The story that Owain’s mother was Modron, the daughter of the King of Annwfn (Annwfn is the Welsh name for the Otherworld), may be no more than a late legend, invented after Owain had become a key figure of Arthurian tales to provide a supernatural origin suitable for a legendary hero. There may also be a possibility that it could have slightly more prosaic roots, perhaps indicating that Owain’s mother was thought to be non-Christian. At least some of the Picts were non-Christian at the time of St Columba’s visit to King Bridei in the 560s, approximately contemporary with Urien, and the early English kings and aristocrats converted by St Augustine’s Roman missionaries in and after 597 AD were (presumably) non-Christian prior to that. Possibly there were high-status non-Christians in other kingdoms too. It may be that Urien married a non-Christian lady, perhaps as part of a dynastic alliance, and that this was later developed into a supernatural liaison long after all other details had been forgotten. This is pure speculation on my part.
The Life of St Kentigern commissioned by Bishop Herbert dates from the twelfth century, over half a millennium after the events, so should be treated with caution. It is possible that the story was invented wholesale to provide St Kentigern with a royal parentage and suitably exotic conception story, with Owain’s name simply borrowed out of the romances as a worthy hero to father an important saint. That said, a dynastic marriage between a prince of Rheged (in what is now south-western Scotland/north-western England) and a princess from the kingdom of Lothian in what is now south-eastern Scotland) is plausible, and the date of Kentigern’s death in Annales Cambriae does not contradict the (limited!) evidence about the likely date range for Owain. So it is also possible that the story contains a kernel of truth. No other children of Owain son of Urien are mentioned in the surviving sources.
Owain’s father Urien is stated in Historia Brittonum to have fought against Theodric of Bernicia, one of the sons of Ida of Bernicia. Theodric’s reign is not precisely dated, but it falls somewhere between the end of Ida’s twelve-year reign (which, according to Bede, began in 547) in 559 and the twenty-four-year reign of Aethelferth of Bernicia that began in 593 (for a discussion on the dating, see my article ‘Origins of Northumbria: Two Aethelrics?’). So Theodric ruled some time between 559 and 593. As Urien is said to have fought against Theodric, it can be inferred that Urien was militarily active at some time in the same period, i.e. in the second half of the sixth century. Urien and Theodric need not have been exact contemporaries, of course; all that is needed for consistency with Historia Brittonum is that their reigns overlapped long enough for at least one battle.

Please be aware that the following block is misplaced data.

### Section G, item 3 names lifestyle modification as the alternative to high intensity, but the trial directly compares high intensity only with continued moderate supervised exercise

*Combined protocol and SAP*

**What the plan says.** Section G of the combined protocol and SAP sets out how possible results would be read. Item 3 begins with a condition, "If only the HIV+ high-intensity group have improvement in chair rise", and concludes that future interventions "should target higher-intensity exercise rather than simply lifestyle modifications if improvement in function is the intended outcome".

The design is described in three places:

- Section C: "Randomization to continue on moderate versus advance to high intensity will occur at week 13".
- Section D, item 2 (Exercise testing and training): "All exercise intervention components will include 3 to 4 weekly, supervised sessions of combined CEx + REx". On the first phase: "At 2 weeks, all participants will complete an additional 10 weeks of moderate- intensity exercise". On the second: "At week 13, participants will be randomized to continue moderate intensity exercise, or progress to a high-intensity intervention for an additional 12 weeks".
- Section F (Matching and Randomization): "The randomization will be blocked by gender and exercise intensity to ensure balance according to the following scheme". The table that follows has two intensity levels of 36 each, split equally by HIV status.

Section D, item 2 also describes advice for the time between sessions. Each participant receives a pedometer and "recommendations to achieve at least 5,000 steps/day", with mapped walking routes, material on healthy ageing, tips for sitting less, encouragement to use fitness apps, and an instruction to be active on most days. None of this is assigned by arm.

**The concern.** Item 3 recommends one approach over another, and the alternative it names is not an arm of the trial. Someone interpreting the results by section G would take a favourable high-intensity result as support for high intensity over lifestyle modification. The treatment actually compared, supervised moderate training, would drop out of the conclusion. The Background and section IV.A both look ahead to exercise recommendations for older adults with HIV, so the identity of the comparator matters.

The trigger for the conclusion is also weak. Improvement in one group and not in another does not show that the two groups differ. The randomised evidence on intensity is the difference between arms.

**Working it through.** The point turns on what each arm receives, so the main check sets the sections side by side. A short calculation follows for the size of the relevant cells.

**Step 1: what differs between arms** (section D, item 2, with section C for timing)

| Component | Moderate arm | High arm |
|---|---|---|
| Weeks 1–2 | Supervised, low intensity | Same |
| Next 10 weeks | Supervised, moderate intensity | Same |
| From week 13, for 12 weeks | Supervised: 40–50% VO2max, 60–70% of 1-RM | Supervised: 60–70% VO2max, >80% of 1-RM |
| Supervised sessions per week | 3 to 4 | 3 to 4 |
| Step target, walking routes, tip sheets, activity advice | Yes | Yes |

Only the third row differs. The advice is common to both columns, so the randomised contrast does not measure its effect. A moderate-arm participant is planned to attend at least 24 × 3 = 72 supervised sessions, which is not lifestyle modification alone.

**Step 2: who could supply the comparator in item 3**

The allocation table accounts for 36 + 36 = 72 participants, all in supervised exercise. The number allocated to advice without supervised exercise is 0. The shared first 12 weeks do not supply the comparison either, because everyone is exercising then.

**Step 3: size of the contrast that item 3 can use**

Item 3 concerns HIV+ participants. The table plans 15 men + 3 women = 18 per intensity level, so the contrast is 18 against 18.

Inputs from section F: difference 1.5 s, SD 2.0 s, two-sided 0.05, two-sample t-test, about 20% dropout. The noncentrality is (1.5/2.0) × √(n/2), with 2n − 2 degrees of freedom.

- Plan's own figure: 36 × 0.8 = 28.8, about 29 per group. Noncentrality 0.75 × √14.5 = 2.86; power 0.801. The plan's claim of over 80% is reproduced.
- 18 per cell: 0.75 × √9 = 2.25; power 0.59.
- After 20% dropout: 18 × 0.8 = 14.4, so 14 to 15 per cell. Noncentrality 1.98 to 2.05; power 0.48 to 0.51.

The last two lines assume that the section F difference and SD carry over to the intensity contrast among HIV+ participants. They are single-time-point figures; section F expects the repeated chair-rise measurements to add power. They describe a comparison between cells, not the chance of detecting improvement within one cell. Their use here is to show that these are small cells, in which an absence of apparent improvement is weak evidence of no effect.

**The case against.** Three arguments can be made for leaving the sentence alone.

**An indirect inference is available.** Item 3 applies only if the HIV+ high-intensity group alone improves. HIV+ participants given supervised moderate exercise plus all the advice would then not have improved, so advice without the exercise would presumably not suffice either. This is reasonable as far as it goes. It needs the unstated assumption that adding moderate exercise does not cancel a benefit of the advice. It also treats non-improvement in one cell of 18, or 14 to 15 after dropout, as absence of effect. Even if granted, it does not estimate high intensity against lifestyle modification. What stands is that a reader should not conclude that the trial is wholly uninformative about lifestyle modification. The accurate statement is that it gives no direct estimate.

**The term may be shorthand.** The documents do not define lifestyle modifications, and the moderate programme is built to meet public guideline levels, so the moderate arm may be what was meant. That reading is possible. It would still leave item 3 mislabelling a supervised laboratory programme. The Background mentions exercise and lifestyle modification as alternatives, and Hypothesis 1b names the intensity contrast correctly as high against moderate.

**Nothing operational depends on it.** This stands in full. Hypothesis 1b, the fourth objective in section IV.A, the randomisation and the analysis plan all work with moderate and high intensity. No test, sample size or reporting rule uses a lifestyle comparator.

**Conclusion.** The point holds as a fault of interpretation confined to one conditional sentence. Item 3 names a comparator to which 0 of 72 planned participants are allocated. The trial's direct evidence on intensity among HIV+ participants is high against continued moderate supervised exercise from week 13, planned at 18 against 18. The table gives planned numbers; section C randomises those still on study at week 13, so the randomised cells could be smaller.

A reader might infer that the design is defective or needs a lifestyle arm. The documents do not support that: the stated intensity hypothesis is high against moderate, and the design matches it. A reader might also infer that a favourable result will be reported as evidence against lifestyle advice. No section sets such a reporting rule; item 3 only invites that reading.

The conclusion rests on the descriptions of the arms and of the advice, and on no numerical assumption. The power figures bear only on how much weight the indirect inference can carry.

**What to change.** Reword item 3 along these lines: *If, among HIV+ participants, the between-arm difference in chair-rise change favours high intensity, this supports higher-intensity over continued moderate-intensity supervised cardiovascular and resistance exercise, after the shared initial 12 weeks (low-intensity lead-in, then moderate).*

As Urien’s son, Owain belongs to the next generation and therefore is likely to belong to a later period, perhaps in the last quarter of the sixth century. Urien and Owain are shown fighting together in The Battle of Argoed Llwyfain, indicating that their fighting careers overlapped.
Unfortunately, Owain’s and Urien’s adversary Flamdwyn cannot be certainly identified. The name Flamdwyn is a nickname, meaning something like ‘Firebrand’ or ‘Flamebearer’. The next line in Owain’s death song refers to ‘the men of Lloegyr’, and as Lloegyr is a common medieval Welsh name for the lands that became England, this is consistent with Flamdwyn as a leader of an English kingdom. The obvious candidate is Theodric of Bernicia, since Historia Brittonum explicitly says that he fought Urien, but it could be another king, either of Bernicia or of another kingdom.
Taniu and her father Lewdwn do not appear in Historia Brittonum, Annales Cambriae or genealogies other than Kentigern’s, so they do not add any independent dating evidence.
Annales Cambriae enters the death of Kentigern in 612. If Kentigern was really Owain’s son, this is also consistent with a date for Owain in the late sixth century.
For such an important figure in Arthurian legend, Owain map Urien is surprisingly poorly recorded in historical sources (though the same could be said of Arthur himself, so Owain is in illustrious company there). Taking the Taliesin poetry at face value, it seems reasonable to infer that Owain son of Urien was a warrior hero in the late sixth century, that he and his father fought at least one famous battle against a (probably) English warlord, and that Owain ruled at least part of Rheged, possibly only briefly. Whether he had a non-Christian mother, and whether he also entered into a liaison or marriage with a princess of Lothian and fathered a famous saint is open to interpretation, though there seems no obvious reason why these would be impossible.
Owain and Taniu's story is imagined in Kathleen Herbert’s novel Bride of the Spear (first published under the title Lady of the Fountain), based in part on the earlier Life of St Kentigern and The Lady of the Fountain. Trifolium Books UK plan to bring out a new edition of Bride of the Spear in June 2013. For more details, see the Trifolium Books blog.
Bonedd Gwyr y Gogledd, available online
Bonedd y Seint, available online
Harleian genealogies, available online
Life of St Kentigern, by Jocelyn of Furness. Translated by C Whiddon Green, available online.
The Dream of Rhonabwy. In: The Mabinogion. Translated by Gwyn Jones and Thomas Jones. Everyman Classics, 1989. ISBN 0-460-15097-9
The Lady of the Fountain. In: The Mabinogion. Translated by Gwyn Jones and Thomas Jones. Everyman Classics, 1989. ISBN 0-460-15097-9.
Whiddon Green, C. Saint Kentigern, Apostle to Strathclyde: A critical analysis of a northern saint. 1998, available online.